Preye, who's recovering from sickle cell disease after a stem cell transplant, has wished to go shopping in Paris.
A wish coming true can bring a little sunshine into a child’s life that has been dominated by pain and trauma. Please help Preye by sponsoring her wish to go shopping in Paris.
Fourteen-year-old Preye from Leicestershire wishes to visit Paris with her family. She loves expressing herself through design, and enjoys drawing up fashion and interior design ideas in her book. In Paris, she’d like to explore the world-class shops and iconic buildings.
A symbol of strength
Preye told us, “Paris symbolises strength and hope for me. It has encountered terrorism, natural disasters and political unrest, but the people have come together and made it an even more beautiful place. That is really inspiring for me.”
When she was born, Preye was diagnosed with sickle cell, a life-threatening and painful disease causing debilitating episodes when an area of the body becomes starved of oxygen. Her first sickle cell ‘crisis’ happened when she was three, and as years went by they got progressively worse, happening every few weeks and lasting up to 10 days.
If a crisis affected her arms and legs, she was unable to walk and left screaming in pain. Doctors struggled to suppress Preye’s pain, and often could do no more than monitor her oxygen levels and wait for it to pass.
Preye’s mum, Norah, adds, “Preye has learnt to mask her pain, she is very strong and it takes a lot to make her cry. It’s heart-breaking and very sad for me as a mother.”
Life became a cycle of blood transfusions, medication, and appointments. Preye says, “I always tried to remain positive, but the disease really affected me mentally. I found myself thinking “Why has this happened to me? Why can’t I be normal? I was missing being in school with my friends and my whole life was dictated by my illness.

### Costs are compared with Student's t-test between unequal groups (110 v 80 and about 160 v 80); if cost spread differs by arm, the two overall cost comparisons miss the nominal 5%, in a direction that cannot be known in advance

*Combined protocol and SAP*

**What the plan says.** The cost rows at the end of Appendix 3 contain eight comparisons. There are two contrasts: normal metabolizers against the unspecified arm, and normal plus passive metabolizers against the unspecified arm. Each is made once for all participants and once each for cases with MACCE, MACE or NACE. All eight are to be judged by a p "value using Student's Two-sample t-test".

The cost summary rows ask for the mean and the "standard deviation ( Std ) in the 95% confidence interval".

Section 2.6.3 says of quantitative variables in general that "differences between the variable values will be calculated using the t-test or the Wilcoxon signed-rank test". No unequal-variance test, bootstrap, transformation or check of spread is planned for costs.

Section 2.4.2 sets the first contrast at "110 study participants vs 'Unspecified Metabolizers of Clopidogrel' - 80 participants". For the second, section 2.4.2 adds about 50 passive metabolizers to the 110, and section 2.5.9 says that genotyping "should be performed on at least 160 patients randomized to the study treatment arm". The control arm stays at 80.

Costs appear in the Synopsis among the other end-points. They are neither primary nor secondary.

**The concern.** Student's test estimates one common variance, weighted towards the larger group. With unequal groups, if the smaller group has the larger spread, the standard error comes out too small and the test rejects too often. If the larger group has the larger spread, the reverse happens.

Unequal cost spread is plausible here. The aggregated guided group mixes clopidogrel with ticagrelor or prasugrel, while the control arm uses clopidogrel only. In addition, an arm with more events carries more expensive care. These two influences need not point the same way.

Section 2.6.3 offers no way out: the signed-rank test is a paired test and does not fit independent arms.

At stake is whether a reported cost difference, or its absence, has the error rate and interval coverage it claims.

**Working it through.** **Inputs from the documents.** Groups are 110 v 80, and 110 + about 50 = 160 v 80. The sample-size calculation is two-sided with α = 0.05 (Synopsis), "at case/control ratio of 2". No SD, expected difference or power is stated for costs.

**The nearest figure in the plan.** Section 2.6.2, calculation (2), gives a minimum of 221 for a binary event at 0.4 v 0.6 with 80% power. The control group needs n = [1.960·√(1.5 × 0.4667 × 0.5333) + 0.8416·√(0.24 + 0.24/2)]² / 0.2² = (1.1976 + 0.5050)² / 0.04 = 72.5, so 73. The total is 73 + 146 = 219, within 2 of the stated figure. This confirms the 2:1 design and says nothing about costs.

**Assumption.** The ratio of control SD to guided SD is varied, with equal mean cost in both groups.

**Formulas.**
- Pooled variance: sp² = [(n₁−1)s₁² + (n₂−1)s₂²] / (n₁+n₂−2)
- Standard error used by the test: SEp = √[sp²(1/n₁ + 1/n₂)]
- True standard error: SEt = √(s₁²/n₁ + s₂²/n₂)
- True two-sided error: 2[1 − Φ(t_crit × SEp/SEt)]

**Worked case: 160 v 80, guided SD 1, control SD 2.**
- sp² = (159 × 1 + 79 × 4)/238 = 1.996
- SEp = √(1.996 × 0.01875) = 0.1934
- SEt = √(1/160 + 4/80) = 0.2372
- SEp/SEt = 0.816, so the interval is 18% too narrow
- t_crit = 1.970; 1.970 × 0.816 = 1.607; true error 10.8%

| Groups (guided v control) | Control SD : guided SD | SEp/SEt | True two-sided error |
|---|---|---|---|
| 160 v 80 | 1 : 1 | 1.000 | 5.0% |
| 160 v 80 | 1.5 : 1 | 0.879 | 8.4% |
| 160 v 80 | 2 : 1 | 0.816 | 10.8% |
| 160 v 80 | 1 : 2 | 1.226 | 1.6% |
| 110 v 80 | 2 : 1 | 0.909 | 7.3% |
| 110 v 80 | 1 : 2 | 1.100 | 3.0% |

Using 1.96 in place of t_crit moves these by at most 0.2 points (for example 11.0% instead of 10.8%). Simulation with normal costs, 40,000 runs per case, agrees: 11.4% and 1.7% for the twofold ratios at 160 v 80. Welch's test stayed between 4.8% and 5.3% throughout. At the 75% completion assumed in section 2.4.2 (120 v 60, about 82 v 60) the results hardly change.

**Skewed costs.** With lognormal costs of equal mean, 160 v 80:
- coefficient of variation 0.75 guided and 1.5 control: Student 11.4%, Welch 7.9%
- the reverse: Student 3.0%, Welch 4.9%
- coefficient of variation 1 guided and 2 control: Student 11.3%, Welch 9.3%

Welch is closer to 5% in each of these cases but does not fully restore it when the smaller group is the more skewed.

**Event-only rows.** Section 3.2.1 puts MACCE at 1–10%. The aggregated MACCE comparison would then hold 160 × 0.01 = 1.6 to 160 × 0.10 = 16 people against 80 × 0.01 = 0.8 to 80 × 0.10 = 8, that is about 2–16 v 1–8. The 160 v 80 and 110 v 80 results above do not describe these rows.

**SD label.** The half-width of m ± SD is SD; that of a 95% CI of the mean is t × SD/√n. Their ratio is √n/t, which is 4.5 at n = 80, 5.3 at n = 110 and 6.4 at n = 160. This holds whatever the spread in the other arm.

A life-saving transplant
“The doctors told me that a stem cell transplant could save my life, but it could mean I wouldn’t be able to have children when I’m older, my body could reject the transplant, and it could even kill me.
It was a huge decision, and took me a few years before I agreed. My thirteen-year-old sister was a 100% match, and she was courageous enough to be my donor.
“It was a very high risk operation for us both. But the transplant was just the beginning of my recovery. Afterwards, I had to have chemotherapy and lived in isolation in hospital for months. No matter how much I ate, I kept losing weight, and dropped to 53 kilos. I could feel my bones everywhere and was so uncomfortable.
A glimmer of hope
“One of the nurses saw I was upset and struggling, and she told me I should apply to
Make-A-Wish. When I was told my wish could be granted, I was so excited and I feel really grateful.”
Mum, Norah, explains, “I’m so proud of Preye’s bravery. I was really unsure about the operation but Preye and her sister were certain. She was always there for me and made it easier, it should have been the other way around but she is so tough!
"Preye did so much research on the transplant and she was so confident. But after the transplant, she was frustrated and felt a lot of regret. It was difficult for her to understand why she was still so sick and caged up, battling infections and illnesses as a result of the transplant.
The promise of getting better came with so much trauma. She lost the will to go on and I had to keep pushing her to remind her the worst bit was over. It wasn’t until January this year that she was given the all-clear. It has been such a long journey.”
Road to recovery
Preye adds, “My stem cell transplant was a success, and my sickle cell disease is completely gone now. It feels amazing. The best thing about being well is being able to live normally. I can study for my exams and see my friends, and now my wish to go shopping in Paris is going to come true, and I can’t wait.”